Simply put, America needs to understand the role preservation plays in our daily lives, in our country's recovery, and in our collective future.

Some staggering statistics from the Contract piece:

  • In Michigan, $1 million in building rehabilitation creates 12 more jobs than does manufacturing $1 million worth of cars;
  • In West Virginia, $1 million of rehabilitation creates 20 more jobs than mining $1 million worth of coal;
  • In Oklahoma, $1 million of rehabilitation creates 29 more jobs than pumping $1 million worth of oil;
  • In Oregon, $1 million of rehabilitation creates 22 more jobs than cutting $1 million worth of timber;
  • In Pennsylvania, $1 million of rehabilitation creates 12 more jobs than processing $1 million worth of steel;
  • In California, $1 million of rehabilitation creates five more jobs than manufacturing $1 million worth of electronic equipment;
  • ...and the list goes on.
Read for yourself:
Here's the blog.
Here's the original Contract Magazine piece.
What do you think?

p.s. If this fires you up, please don't let it end here. Forward the information to your friends and colleagues. Call your state and federal elected officials. Or, better yet, join us and add your voice and support to our collective membership as we work diligently to ensure preservation stays a top priority our region, and in this country.

(image by Alisdair McDiarmid, licensed under CC 2.0)

posted by Laura Keeney Zavala, Director of Marketing


Monday, March 15, 2010

Welcome aboard!!!

Spring Gathering and Networking event for Preservation boards and commissions

As we enter the beautiful season of Spring, Landmark Society welcomes you at its Spring gathering of Preservation boards and commissions. If you were at the earlier gatherings, you know how enthused and energizing they are are, if not you have your chance again!!!!

People from various towns and villages present the innovative techniques and strategies they
have employed to promote preservation and strengthen their economy. Whether it is heritage tourism of Brockport or middle school history lessons of Palmyra, you will hear it all.

This spring once again Landmark Society has tried to provide you with useful knowledge and an opportunity to meet with your peers in other towns and villages through our Spring gathering. Here are the details of the program:

What: "How not to ruin a building" - Everything you want to know about building materials and methods

Speakers- Jerry Ludwig and guest contractors

Where: Irondequoit Town Hall

When: March 15' 2010, 6:00 p.m.

We look forward to having you tonight!

Posted by Nimisha Thakur, Preservation Associate

Friday, March 12, 2010

These should be places where we use and live and enjoy. These are living spaces...

Hi. My name is Laura, and I suffer from Marketing Brain. This means that no matter what I do, read, see, think about or experience, I always seem to find myself conducting a logical (read: Spock-headed) examination of the concepts of communication and perception. It's maddening sometimes (both to me as well as to anyone around me I'm sure!) but I think it's important to do...especially in preservation.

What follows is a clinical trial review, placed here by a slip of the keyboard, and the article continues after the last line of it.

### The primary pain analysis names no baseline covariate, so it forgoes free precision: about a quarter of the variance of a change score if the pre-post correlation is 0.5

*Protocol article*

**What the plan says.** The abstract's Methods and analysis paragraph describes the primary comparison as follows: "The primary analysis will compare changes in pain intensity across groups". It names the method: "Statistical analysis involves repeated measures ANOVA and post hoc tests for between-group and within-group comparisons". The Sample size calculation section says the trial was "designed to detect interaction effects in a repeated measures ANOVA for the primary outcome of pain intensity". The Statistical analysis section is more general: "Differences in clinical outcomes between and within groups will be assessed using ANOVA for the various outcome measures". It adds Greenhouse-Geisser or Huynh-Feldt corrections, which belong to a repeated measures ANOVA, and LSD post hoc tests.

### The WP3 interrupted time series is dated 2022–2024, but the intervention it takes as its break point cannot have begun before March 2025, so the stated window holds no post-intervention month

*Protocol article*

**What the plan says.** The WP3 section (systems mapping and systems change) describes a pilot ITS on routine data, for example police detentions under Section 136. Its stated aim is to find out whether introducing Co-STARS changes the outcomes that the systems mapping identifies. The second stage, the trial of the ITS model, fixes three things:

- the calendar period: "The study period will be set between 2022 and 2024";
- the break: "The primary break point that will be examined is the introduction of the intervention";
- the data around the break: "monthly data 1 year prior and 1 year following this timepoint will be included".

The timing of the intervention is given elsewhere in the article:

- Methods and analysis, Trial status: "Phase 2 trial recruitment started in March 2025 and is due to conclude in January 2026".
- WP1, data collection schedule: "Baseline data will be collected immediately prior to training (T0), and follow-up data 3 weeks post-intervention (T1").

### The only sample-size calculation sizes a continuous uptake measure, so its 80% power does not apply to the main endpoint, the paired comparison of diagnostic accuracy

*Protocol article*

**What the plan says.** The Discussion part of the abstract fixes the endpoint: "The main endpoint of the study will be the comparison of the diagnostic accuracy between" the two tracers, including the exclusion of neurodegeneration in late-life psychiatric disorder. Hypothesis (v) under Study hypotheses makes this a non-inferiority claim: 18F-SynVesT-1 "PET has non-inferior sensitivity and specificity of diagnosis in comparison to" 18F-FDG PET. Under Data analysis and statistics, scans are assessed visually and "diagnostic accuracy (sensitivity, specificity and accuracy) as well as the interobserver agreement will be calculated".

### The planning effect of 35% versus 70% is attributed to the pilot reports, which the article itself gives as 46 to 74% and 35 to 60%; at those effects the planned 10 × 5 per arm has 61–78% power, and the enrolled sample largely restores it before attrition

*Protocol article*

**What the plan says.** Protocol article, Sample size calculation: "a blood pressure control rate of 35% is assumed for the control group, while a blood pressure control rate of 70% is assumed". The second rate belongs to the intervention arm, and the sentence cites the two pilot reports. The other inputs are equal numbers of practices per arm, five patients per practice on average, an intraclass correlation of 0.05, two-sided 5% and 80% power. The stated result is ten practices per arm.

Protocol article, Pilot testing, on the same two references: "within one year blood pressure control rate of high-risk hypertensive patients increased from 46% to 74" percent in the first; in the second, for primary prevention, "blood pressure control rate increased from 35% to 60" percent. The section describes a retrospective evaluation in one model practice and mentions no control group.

See, in preservation, what we know we do is much different than what people think they know we do. I could wax poetic about this for days, but that would likely bore you right out of your skulls. So instead, I'll post a quote from a recently-published article from the Buffalo-based magazine/blog Block Club, which sums it up nicely:

"Historic preservation is a very high hurdle for people to get past. They don’t see it as a green movement. They don’t see it as a neighborhood movement. They don’t see it as a keeping-a-sense-of-place movement. They see it as a set of rules and regulations that ordinary people cannot achieve. And that’s the dilemma…"
So how do we get the average person to understand this concept - that preservation isn't about being wed to a property, or about rules, regulations and putting old things under glass as specimens - but instead, that preservation is a movement about sustainability, smart planning, active use and keeping a sense of place for future generations to enjoy? That's my primary challenge as The Landmark Society's marketing communications "army of one," and the challenge we all share throughout this field of preservation.

I spend a lot of time thinking about this one. I'd love to hear your thoughts.

And, here is a link to the full Block Club piece. A great read.

(I should note the Block Club article isn't only about perception. It highlights the amazing grassroots preservation efforts taking place in Buffalo and speaks to our field as a whole. It also features Henry McCartney, our former executive director who now directs Preservation Buffalo Niagara.)


p.s. Our Annual Preservation Conference on April 24th addresses how preservation and sustainability intersect. I hope you'll join us: Saving the Past, Sustaining the Future: Preservation Strategies for Challenging Times

posted by Laura Keeney Zavala, director of marketing

Monday, March 8, 2010

Reuse or Remove?